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Ozempic, Wegovy and Mounjaro might be all the rage for weight loss, but don’t expect to have the pricey drugs covered by your insurance plan. 

Government and private insurers are balking at the high price and unknown long-term benefits for those hoping the medications will help them shed pounds.

“These seemingly are unicorns, because such a large percentage of the population is eligible for weight loss treatment and would want to take these drugs,” says Michael Thompson, chief executive of the National Alliance of Healthcare Purchaser Coalitions, which includes groups representing employers.

“Obesity is a huge issue, and traditional treatments such as diet and exercise have not been particularly effective,” he says. “So, while you can’t ignore a new and fresh approach, it’s a big ask to expect insurers [to] foot the bill when there is little information on long-term outcomes and sustained benefits to patients taking the drugs for weight loss.”

How much does Ozempic, Wegovy and Mounjaro cost

A significant hurdle for patients wanting to use the drugs to lose weight is that Ozempic and Mounjaro are approved only for type 2 diabetes treatment, and Wegovy is approved for weight loss if certain criteria are met. In addition, as Thompson notes, the ongoing, high costs of treatment are coupled with concerns about long-term effectiveness. In a study funded by Novo Nordisk, the producer of Ozempic and Wegovy, study participants regained two-thirds of the weight lost during treatment within a year of stopping treatment.

And the drugs are pricey: While costs vary, each typically costs between $1,000 and $1,300 per month for treatment with no insurance coverage. In addition, they are designed for long-term use. Novo Nordisk tags the price of a monthly Ozempic pen injection at $892 without insurance. You can find more information and potential savings discounts for injections here. Some companies, such as GoodRx, provide discounts and savings on the drugs.

Ozempic and Wegovy are actually the same drug but marketed and distributed at different doses. They are semaglutides, a class of medications called glucagon-like peptide-1 (GLP-1) receptor agonists. The drugs, which are injected via pens, trigger the body to produce more insulin, which reduces blood glucose. Mounjaro, developed by Eli Lilly, is also injectable and acts similarly to activate GLP-1 pathways to help regulate blood sugar.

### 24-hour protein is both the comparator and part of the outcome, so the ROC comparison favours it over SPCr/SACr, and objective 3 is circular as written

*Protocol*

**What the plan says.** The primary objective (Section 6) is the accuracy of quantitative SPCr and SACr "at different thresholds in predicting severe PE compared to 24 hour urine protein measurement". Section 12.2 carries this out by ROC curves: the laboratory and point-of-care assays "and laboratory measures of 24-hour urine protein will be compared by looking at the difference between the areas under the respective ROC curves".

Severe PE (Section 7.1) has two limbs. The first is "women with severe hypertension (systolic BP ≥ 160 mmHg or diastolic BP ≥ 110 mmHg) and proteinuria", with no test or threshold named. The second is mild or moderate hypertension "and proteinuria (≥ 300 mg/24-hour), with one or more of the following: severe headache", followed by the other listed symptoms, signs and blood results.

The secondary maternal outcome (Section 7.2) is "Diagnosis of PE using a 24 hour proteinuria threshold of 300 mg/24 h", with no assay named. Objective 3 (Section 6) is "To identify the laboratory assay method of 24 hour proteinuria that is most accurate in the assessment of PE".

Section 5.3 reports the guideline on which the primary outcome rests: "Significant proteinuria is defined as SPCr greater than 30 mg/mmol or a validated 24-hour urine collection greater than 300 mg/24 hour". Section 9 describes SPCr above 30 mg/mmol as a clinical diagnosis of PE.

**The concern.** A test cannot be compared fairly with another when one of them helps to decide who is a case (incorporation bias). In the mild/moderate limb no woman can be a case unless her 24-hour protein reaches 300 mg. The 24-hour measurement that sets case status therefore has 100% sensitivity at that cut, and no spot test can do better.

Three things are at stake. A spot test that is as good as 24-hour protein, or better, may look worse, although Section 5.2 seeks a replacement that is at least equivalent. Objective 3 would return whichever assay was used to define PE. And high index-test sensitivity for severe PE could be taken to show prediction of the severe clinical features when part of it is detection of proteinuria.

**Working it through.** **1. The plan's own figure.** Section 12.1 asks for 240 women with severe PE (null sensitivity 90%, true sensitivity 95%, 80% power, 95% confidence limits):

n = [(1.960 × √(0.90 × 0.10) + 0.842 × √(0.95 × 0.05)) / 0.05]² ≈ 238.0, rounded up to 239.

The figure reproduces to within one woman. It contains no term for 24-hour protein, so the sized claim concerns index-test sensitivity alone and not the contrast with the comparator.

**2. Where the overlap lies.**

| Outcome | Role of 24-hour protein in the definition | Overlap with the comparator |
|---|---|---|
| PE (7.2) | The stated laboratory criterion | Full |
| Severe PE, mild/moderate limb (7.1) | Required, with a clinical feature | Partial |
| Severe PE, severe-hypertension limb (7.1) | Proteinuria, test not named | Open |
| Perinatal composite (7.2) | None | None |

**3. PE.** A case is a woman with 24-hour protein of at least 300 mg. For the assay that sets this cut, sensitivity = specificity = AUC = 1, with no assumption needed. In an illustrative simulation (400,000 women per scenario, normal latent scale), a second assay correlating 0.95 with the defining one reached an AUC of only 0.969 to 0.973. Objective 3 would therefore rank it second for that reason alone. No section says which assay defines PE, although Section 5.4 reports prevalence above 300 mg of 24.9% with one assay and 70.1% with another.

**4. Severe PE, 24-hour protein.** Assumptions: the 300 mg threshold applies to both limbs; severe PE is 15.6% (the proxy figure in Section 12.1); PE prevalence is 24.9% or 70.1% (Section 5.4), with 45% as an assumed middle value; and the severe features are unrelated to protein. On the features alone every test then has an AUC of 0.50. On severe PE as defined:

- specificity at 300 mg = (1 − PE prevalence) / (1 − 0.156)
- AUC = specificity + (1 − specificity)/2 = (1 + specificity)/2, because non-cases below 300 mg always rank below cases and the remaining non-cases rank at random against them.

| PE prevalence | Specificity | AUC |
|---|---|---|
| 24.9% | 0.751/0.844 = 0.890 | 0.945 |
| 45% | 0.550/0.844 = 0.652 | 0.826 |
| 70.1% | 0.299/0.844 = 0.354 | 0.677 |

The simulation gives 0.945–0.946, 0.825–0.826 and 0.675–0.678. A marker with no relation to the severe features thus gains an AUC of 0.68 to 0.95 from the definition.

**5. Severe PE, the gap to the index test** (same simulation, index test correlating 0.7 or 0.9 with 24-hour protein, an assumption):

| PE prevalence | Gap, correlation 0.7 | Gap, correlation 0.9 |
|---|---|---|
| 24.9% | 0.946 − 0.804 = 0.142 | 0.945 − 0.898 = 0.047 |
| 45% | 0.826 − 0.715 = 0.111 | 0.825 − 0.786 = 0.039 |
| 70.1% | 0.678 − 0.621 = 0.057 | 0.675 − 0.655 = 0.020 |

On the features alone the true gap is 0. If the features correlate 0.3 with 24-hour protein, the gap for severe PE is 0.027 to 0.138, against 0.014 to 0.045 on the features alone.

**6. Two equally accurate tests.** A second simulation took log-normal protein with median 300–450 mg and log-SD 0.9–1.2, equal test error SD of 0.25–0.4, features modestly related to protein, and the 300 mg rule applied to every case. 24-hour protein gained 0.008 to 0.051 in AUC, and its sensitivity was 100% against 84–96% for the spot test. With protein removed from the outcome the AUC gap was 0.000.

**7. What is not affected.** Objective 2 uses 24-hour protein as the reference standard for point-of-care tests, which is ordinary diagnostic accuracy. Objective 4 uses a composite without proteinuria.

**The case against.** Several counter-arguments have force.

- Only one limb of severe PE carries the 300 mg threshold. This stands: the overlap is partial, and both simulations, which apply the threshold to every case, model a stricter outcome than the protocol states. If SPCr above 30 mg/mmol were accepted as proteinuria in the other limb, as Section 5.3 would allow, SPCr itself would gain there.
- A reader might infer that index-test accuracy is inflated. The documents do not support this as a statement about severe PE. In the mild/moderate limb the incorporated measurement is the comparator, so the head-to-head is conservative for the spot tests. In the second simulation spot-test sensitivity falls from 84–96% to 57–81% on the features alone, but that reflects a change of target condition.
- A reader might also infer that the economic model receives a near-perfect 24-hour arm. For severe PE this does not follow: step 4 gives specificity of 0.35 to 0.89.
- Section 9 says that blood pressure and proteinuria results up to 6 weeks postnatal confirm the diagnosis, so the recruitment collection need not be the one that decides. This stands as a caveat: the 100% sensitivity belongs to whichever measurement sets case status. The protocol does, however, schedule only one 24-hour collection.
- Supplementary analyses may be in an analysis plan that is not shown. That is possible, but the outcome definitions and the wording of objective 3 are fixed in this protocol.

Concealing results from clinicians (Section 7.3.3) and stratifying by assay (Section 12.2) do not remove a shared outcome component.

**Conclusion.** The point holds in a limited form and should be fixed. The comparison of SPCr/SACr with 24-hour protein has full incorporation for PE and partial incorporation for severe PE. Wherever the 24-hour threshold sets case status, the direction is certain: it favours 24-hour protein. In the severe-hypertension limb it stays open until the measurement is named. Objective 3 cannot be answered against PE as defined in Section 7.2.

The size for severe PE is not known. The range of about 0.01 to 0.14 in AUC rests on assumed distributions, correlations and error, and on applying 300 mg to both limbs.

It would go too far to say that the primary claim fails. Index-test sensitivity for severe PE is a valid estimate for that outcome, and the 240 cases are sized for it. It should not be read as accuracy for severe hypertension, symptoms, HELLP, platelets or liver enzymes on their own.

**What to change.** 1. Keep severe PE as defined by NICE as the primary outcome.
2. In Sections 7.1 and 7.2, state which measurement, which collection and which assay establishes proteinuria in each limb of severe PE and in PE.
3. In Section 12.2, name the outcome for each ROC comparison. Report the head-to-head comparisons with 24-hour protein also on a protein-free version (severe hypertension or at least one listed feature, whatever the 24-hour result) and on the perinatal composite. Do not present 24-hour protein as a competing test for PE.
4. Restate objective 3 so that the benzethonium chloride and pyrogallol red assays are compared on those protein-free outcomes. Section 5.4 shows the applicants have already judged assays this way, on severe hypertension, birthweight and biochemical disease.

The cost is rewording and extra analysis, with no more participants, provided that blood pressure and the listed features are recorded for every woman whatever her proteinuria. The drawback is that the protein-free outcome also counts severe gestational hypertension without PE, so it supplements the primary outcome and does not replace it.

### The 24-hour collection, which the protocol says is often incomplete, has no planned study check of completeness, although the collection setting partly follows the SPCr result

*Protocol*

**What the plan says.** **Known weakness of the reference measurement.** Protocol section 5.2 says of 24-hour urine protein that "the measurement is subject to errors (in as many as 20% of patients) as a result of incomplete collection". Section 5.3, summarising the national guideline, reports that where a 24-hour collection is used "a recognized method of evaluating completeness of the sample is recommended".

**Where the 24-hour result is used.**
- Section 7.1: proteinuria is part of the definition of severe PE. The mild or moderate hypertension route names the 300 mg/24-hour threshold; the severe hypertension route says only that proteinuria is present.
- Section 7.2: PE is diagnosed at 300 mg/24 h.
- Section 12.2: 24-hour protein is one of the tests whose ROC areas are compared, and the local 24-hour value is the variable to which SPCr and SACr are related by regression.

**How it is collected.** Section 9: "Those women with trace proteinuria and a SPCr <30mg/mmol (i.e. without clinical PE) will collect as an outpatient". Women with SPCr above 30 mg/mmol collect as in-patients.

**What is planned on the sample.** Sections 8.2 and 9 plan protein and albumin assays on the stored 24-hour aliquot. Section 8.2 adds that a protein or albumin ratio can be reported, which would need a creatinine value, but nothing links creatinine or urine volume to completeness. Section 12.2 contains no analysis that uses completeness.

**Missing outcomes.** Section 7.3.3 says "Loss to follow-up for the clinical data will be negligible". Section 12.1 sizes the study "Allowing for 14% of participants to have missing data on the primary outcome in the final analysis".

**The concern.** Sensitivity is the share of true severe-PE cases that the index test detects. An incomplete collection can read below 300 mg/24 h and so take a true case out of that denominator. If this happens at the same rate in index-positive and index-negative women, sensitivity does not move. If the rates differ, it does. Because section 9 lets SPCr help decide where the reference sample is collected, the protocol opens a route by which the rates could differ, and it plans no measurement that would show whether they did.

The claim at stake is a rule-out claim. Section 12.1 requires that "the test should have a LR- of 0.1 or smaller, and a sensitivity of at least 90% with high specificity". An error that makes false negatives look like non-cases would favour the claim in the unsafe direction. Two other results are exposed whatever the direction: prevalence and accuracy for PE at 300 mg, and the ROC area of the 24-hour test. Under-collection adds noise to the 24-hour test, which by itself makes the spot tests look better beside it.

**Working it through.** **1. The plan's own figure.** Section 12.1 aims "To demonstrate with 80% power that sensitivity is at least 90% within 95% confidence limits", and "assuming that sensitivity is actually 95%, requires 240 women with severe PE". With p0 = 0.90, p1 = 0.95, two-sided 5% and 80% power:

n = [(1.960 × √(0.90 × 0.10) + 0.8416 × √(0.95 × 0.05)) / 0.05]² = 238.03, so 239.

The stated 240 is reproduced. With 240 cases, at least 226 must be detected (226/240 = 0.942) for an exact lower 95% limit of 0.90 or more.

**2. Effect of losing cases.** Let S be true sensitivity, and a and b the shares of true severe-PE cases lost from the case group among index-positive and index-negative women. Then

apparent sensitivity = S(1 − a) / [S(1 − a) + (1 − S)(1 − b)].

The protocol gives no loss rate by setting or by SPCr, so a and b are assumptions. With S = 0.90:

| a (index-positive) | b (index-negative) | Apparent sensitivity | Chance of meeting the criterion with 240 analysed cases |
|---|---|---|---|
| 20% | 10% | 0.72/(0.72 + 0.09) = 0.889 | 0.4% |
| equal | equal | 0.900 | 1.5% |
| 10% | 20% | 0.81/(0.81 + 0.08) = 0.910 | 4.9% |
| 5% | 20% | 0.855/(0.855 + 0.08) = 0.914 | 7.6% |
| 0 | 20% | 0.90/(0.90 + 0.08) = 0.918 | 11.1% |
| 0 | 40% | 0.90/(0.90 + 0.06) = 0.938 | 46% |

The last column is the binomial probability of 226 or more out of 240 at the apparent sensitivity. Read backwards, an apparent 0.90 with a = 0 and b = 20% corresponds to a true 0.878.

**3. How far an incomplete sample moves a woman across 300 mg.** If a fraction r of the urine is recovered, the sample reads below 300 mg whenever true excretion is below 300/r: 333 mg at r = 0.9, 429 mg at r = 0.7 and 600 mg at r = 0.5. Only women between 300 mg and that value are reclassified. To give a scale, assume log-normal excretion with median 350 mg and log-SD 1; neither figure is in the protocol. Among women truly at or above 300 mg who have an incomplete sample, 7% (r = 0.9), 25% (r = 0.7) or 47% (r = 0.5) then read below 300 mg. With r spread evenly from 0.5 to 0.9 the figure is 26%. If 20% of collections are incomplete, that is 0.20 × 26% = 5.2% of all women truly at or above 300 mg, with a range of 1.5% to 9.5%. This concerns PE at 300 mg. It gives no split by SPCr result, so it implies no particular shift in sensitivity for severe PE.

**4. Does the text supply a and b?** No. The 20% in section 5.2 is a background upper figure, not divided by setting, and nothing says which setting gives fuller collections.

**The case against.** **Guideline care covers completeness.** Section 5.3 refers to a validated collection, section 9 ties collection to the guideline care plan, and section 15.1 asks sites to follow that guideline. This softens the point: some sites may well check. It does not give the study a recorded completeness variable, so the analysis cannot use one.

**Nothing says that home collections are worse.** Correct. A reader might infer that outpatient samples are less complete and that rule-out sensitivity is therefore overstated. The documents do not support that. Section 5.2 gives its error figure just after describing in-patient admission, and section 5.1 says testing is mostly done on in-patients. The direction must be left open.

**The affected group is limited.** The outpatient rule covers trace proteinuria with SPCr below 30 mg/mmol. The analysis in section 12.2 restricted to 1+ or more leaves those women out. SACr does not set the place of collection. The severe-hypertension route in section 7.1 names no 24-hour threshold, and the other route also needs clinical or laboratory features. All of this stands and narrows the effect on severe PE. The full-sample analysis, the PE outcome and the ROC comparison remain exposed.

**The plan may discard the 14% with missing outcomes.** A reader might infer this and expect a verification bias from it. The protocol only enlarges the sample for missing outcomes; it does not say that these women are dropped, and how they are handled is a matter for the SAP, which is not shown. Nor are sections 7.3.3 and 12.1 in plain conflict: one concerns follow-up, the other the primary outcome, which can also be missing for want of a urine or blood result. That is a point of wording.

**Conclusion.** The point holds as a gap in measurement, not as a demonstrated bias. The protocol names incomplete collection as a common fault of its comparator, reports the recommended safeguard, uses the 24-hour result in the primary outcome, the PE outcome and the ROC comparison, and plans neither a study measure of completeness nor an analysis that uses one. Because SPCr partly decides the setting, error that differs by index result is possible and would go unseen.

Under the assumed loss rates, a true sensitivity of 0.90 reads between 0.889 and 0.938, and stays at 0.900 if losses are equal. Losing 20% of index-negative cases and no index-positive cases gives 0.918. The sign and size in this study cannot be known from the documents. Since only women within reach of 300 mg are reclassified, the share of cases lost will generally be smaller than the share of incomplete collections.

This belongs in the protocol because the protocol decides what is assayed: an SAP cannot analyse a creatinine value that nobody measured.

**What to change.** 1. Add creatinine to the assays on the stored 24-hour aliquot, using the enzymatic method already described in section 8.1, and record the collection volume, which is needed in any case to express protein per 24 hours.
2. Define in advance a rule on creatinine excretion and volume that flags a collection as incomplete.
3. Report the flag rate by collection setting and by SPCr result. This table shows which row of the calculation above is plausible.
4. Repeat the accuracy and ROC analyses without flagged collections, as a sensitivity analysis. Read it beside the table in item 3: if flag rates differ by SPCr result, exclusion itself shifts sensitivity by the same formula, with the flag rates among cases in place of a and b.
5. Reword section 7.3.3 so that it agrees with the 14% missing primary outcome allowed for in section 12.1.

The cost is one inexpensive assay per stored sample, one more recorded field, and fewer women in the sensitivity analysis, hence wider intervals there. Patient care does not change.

Wegovy is a larger dose of the semaglutide than Ozempic and was approved for weight loss in 2021 by the U.S. Food and Drug Administration, but with specific guidelines for prescriptions. Patients with a body mass index of 27 or greater and have at least one weight-related condition (such as high blood pressure or type 2 diabetes) are eligible for treatment under the FDA guidelines.

All three drugs are available only via prescription and there are no generic forms currently on the market.

Is there an urgent need for weight loss intervention?

There is an urgent need for more effective treatments for both type 2 diabetes and weight loss. The Centers for Disease Control and Prevention estimates that 11.3% of the U.S. adult population has diabetes (a total of type 1 and type 2), and that 38% of the adult population has pre-diabetes, which means they have elevated blood sugar levels that puts them at risk of developing type 2 diabetes.

The majority of pre-diabetics can avoid contracting diabetes through diet, exercise and weight loss, according to the Mayo Clinic.

The CDC also estimates that 40% of U.S,. adults aged 20 to 39 years are obese, with an obesity rate of 44% among those aged 40 to 59, and 41.5% for adults 60 and older. Using 2019 data, the CDC estimates that the medical costs of obesity was nearly $173 billion, and medical costs for obese adults was $1,861 higher than treatment for people in a healthy weight range.

Thompson believes that insurance companies will eventually reach a “middle ground” in which they cover a substantial amount of the costs of the drugs for weight loss, as long as patients meet them in the middle.

“I expect we will end up at a point where these drugs are covered by insurance for a subset of the patient population that is farther along on the obesity spectrum but is also committed to a diet and exercise program,” he says.